ICANN does not seek to require its contracted parties to violate the law. EPAG's position has identified a disagreement with ICANN and others as to how the GDPR should be interpreted. This lawsuit seeks to clarify that difference in interpretation. In its 17 May 2018 adoption of the Temporary Specification for gTLD Registration Data, the ICANN Board noted that the global public interest is served by the implementation of a unified policy governing aspects of gTLD registration data when the GDPR goes into effect.

"The ICANN org is committed to enforcing our contracts to the fullest extent the law allows and preserving the integrity of the WHOIS system," said ICANN President and CEO Göran Marby.

The Temporary Specification, effective today, still requires gTLD registry operators and registrars to collect all registration data. If you submit a WHOIS query for a registration subject to the GDPR, you will only receive "thin" data in return, which includes technical data sufficient to identify the sponsoring registrar, status of the registration, and creation and expiration dates for each registration, but not personal data. Additionally, you will have access to an anonymized email address or a web form to facilitate email communication with the relevant contact for that registration. If you are a third party with legitimate interests in gaining access to the non-public data held by the gTLD registry operator or registrar, there are still ways for you to access that data. You can look up the sponsoring registrar and contact them, and they are obligated to respond to you in a reasonable time.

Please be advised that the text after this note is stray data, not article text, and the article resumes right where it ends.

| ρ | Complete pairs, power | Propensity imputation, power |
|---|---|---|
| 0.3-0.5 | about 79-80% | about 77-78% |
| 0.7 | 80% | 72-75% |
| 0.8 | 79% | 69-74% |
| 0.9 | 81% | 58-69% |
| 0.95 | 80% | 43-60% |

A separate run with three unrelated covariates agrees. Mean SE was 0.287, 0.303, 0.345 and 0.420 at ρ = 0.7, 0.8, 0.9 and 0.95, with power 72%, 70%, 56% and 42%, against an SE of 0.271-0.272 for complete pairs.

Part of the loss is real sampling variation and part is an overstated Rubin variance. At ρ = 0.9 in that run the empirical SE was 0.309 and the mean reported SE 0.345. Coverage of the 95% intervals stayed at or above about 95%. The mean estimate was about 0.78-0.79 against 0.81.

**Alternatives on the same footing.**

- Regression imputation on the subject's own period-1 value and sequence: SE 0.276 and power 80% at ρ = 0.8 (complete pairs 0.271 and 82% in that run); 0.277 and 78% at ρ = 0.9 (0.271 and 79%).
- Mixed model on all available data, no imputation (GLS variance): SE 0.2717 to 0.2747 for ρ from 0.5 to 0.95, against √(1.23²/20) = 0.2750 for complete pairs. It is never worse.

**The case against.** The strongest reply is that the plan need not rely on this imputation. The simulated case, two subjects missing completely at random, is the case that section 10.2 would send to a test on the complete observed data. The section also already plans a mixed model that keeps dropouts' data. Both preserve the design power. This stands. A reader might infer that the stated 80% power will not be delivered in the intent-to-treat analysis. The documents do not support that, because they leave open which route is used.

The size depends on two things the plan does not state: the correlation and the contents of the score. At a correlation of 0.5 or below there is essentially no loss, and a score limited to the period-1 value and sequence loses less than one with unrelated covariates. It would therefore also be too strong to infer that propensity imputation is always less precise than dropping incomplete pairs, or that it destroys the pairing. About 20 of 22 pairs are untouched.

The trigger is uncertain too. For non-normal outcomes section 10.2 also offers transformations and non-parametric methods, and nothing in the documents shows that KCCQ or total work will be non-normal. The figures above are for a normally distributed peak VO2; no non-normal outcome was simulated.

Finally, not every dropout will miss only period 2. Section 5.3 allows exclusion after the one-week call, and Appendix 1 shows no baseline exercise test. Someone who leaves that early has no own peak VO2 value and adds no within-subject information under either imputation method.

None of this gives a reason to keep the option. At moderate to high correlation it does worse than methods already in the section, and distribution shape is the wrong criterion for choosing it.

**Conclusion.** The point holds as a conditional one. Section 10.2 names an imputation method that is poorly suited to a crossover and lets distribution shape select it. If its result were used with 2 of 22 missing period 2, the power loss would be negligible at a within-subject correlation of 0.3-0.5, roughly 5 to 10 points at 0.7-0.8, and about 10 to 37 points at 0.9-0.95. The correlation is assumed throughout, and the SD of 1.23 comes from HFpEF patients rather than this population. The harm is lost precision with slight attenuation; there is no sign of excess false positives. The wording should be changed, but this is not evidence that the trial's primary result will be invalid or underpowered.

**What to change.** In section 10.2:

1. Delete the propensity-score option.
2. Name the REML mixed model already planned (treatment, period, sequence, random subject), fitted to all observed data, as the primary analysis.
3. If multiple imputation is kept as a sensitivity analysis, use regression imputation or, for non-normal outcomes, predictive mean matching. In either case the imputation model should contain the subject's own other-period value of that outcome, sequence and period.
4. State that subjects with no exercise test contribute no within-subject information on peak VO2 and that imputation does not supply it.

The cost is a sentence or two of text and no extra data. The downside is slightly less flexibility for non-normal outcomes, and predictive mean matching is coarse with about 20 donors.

If you do not get a response, ICANN's complaint mechanisms will be available for you to use. If you find individual parties who you believe are not complying with their obligations under this Temporary Specification or their agreements with ICANN, you may contact ICANN's Contractual Compliance Department to file a complaint.

ICANN appreciates the ongoing discussions with the European Commission, and WP29, together with all of the ICANN stakeholders. However, ICANN has seen steps taken by some of our contracted parties that violate their contractual agreements with ICANN. Thus, ICANN must file this action now to both prevent permanent harm to the public interest and seek clarification of the laws, as they relate to the integrity of the WHOIS services.

About ICANN